From the Field: Captain Eddie Somers
When Eddie Somers was about seven years old, he saw a large boat approaching his native Smith Island. It was the U.S. Coast Guard buoy tender Barberry, there to remove a navigational beacon.
“Boy, that thing looked big to me then,” Somers says. He spent his life surrounded by watercraft and knew he’d work the water one day, but he was fascinated by the imposing 100-foot vessel.
What he didn’t know was that a few years later, the Barberry would be purchased by the Maryland Department of Natural Resources and renamed the J. Millard Tawes. Or that a few decades later, he would begin a quarter century service as its captain.
In those years, Somers piloted the World War II era vessel out of Crisfield Harbor and throughout the Chesapeake Bay, keeping the waterways of the lower Eastern Shore safe and navigable.
Somers and his crew have sailed the Tawes to deliver markers and buoys that identify boating channels, rope off oyster sanctuaries and otherwise guide vessels to safety.
But it’s the boat’s wintertime duty that Somers has enjoyed the most. Almost every year, ice builds up on the surface of Tangier Sound, making access to and from Smith Island impossible without something to break the ice.
On those coldest of days when even rolling, brackish water freezes, Somers has steered the J. Millard Tawes on a path right through the ice, clearing the way for tailing boats full of food, heating oil, mail, schoolchildren and anything else that needs to get from island to mainland and back again.
Somers’ veteran skill, calm demeanor and smooth voice emanating from the bridge radio has been a steadying presence for the Crisfield and Smith Island water route for two generations.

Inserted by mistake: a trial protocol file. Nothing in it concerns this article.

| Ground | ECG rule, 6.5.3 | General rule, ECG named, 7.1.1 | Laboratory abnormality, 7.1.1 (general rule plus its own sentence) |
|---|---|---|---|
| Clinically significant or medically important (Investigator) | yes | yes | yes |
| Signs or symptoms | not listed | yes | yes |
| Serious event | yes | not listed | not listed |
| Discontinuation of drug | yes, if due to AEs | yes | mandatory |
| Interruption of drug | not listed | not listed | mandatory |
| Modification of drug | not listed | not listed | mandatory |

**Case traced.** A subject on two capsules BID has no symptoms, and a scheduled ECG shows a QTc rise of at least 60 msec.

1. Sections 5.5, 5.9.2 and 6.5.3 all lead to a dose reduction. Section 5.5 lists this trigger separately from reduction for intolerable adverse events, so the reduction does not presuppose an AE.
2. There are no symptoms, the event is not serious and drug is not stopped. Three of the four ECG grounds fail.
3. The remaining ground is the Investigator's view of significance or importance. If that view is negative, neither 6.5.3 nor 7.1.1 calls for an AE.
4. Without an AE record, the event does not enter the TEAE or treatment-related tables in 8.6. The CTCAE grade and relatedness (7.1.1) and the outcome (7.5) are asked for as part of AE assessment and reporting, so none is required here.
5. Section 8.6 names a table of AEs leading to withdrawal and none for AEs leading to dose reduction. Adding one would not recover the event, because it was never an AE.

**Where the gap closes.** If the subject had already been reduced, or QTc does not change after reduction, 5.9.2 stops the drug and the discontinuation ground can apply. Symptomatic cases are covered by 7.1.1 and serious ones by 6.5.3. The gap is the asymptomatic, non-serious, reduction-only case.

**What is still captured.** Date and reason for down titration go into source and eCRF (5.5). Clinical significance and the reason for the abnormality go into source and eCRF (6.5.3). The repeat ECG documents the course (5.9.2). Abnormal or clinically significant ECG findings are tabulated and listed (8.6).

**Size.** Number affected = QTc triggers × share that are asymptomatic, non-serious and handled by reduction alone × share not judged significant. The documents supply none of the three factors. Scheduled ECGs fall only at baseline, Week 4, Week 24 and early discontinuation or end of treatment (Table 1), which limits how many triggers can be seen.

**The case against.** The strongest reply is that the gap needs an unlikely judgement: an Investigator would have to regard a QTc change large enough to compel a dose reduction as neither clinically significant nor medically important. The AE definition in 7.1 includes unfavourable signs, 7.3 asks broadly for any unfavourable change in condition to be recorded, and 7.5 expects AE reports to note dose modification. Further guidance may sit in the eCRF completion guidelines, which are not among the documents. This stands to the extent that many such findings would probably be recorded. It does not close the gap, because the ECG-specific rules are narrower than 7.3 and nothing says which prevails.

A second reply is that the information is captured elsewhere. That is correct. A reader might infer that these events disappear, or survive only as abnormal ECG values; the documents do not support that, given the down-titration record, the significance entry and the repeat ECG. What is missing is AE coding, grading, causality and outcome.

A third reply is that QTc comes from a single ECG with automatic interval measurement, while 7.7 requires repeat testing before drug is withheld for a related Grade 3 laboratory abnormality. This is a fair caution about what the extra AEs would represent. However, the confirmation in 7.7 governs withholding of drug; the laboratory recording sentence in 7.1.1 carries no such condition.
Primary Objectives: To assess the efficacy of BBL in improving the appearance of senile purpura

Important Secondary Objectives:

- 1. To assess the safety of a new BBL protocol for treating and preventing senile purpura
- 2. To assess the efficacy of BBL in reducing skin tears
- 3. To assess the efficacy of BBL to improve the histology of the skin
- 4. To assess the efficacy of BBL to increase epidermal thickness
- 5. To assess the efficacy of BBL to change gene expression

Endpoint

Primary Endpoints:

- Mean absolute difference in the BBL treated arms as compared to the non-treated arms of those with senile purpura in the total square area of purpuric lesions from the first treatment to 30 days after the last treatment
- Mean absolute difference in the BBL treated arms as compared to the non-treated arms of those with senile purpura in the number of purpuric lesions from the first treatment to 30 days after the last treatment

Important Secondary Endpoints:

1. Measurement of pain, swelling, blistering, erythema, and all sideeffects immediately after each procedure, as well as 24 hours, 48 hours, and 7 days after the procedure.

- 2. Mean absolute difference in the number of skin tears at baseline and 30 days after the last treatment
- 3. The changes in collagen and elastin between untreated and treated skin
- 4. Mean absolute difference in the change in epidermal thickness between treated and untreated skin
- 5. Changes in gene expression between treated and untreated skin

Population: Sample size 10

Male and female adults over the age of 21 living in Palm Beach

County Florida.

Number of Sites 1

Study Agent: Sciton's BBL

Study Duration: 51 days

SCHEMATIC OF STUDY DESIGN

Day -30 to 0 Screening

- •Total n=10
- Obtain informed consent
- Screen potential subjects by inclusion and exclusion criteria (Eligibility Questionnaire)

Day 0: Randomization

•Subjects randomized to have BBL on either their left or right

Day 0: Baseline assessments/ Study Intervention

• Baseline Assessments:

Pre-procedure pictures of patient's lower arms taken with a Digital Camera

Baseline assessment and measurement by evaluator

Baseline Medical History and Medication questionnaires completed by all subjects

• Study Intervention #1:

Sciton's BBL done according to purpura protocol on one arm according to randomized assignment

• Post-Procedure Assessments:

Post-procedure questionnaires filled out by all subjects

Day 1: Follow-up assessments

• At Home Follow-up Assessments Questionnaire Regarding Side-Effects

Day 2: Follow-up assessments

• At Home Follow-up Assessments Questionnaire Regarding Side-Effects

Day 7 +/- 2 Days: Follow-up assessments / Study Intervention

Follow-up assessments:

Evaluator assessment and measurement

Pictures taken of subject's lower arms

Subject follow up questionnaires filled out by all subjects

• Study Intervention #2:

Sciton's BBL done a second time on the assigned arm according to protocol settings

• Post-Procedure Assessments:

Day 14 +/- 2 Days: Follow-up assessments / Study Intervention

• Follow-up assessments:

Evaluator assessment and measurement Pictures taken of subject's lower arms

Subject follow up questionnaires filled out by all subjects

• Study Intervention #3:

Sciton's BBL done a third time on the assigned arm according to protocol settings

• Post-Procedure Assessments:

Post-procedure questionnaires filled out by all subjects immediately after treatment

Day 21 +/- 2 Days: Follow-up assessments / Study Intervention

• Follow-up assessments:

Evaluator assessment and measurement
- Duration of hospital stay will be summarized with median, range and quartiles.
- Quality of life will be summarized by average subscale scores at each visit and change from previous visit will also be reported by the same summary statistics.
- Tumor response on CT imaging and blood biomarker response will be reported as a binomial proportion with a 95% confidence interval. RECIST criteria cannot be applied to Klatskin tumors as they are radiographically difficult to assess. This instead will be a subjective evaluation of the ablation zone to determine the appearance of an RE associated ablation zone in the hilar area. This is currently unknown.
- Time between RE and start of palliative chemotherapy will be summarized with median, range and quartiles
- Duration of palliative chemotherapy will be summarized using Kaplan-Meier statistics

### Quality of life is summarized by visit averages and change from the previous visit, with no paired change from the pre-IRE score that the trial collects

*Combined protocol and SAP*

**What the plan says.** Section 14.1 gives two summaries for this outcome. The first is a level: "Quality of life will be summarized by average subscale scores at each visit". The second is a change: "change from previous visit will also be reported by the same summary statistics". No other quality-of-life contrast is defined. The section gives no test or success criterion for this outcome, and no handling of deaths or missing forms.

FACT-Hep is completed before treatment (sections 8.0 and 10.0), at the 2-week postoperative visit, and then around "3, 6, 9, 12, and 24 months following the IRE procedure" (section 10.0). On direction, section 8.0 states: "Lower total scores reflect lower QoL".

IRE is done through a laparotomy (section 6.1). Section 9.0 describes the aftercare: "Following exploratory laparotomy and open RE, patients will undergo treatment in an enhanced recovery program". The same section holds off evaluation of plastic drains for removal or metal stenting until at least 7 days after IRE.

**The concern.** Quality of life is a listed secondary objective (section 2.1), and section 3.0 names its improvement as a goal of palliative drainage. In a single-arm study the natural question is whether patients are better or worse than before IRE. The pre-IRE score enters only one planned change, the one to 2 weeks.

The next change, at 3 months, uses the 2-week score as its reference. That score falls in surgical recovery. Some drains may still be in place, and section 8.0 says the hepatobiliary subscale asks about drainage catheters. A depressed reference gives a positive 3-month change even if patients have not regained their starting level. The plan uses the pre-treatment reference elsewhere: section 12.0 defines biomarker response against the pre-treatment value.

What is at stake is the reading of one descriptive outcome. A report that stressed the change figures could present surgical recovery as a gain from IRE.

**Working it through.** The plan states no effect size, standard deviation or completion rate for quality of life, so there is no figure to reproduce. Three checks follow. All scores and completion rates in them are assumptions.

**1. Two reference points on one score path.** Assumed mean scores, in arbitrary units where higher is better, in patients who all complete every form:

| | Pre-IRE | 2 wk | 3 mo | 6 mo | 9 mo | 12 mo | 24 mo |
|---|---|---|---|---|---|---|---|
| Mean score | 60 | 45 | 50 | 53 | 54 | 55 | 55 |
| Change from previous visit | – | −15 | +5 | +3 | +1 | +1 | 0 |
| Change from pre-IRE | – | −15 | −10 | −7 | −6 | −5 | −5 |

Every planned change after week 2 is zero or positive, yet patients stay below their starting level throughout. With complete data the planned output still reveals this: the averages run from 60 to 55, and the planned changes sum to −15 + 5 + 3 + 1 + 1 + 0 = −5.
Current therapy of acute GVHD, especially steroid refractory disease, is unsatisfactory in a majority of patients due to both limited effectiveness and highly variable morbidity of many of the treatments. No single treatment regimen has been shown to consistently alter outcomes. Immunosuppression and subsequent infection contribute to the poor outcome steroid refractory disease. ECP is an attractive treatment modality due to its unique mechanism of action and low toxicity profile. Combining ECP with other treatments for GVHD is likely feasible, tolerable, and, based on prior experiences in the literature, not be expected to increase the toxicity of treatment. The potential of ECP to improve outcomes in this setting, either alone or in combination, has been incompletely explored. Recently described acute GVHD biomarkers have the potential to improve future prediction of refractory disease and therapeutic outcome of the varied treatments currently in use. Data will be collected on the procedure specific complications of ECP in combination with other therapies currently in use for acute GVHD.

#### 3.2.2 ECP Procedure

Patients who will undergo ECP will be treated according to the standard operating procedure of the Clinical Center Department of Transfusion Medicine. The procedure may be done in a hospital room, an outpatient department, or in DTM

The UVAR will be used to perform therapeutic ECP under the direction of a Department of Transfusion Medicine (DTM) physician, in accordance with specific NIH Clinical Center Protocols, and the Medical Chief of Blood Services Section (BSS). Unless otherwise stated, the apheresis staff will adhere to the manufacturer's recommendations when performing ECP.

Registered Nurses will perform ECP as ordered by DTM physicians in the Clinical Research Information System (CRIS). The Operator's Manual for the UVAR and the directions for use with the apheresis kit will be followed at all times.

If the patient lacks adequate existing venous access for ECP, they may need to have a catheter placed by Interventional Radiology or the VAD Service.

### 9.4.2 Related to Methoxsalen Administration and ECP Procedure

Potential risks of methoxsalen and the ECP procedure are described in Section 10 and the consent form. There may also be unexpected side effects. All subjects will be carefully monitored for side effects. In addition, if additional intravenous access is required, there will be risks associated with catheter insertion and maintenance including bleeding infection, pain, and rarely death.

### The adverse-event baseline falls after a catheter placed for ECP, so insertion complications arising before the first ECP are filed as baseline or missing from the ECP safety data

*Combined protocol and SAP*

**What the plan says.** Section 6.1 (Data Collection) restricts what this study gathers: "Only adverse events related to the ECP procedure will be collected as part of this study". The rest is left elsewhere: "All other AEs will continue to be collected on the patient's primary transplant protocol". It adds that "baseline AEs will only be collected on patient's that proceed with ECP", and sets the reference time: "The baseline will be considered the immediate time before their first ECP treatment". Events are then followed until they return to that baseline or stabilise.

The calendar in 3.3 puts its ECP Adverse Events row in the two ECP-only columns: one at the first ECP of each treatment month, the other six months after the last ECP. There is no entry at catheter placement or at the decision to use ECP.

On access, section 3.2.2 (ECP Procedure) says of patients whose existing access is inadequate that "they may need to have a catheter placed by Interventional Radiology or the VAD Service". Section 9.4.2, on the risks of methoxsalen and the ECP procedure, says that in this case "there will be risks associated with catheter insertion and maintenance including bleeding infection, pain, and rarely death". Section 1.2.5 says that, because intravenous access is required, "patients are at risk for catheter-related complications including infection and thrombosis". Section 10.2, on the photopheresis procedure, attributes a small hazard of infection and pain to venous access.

Like many people who grew up on Smith Island, Somers began working young in the fishing trade, culling crabs and later becoming a commercial waterman. After several years, a few other jobs and a move to the mainland for his wife’s job as a nurse, Somers took a job with the Department of Natural Resources, as a conservation associate working with the seed and shell oyster program on Deal Island.
“When I went to work for the state, my goal was to be captain of a boat,” he said, noting he already had a captain’s license from a previous job. “I was (at Deal Island) a year when a job opened on the Tawes at Crisfield. The money was not good, but I talked to my wife and we decided to take the gamble.”
Within five years the entire Tawes crew retired, and Somers was quickly promoted from sailor to mate to captain. And there he stayed, in the bridge of the boat he saw as a youth until his retirement this past fall.
“I couldn’t have asked for better,” Somers says. “I feel blessed.”
His advice to anyone who might want to follow his career path: “Start young, take courses, and get on a boat and work year ’round. There’s nothing like good experience on the water.”
Somers is now concerning himself with the future of his beloved Smith Island. He’s president of Smith Island United, an organization representing the island’s needs to the county, state and federal governments. He’s on the front line of addressing the island’s issues of erosion and rising seas, helping assure projects like ongoing living shoreline and jetty protection continue.
Somers also has begun another career, building models of wooden work boats, of which he makes 12 to 14 a year for clients, providing him an outlet for “talking about the culture of the Chesapeake Bay.”
And without question, Captain Eddie Somers has carved his own place in that story.
Article by Gregg Bortz—Office of Communications chief public information officer. Appears in Vol. 22, No. 1 of the Maryland Natural Resource magazine, winter 2019.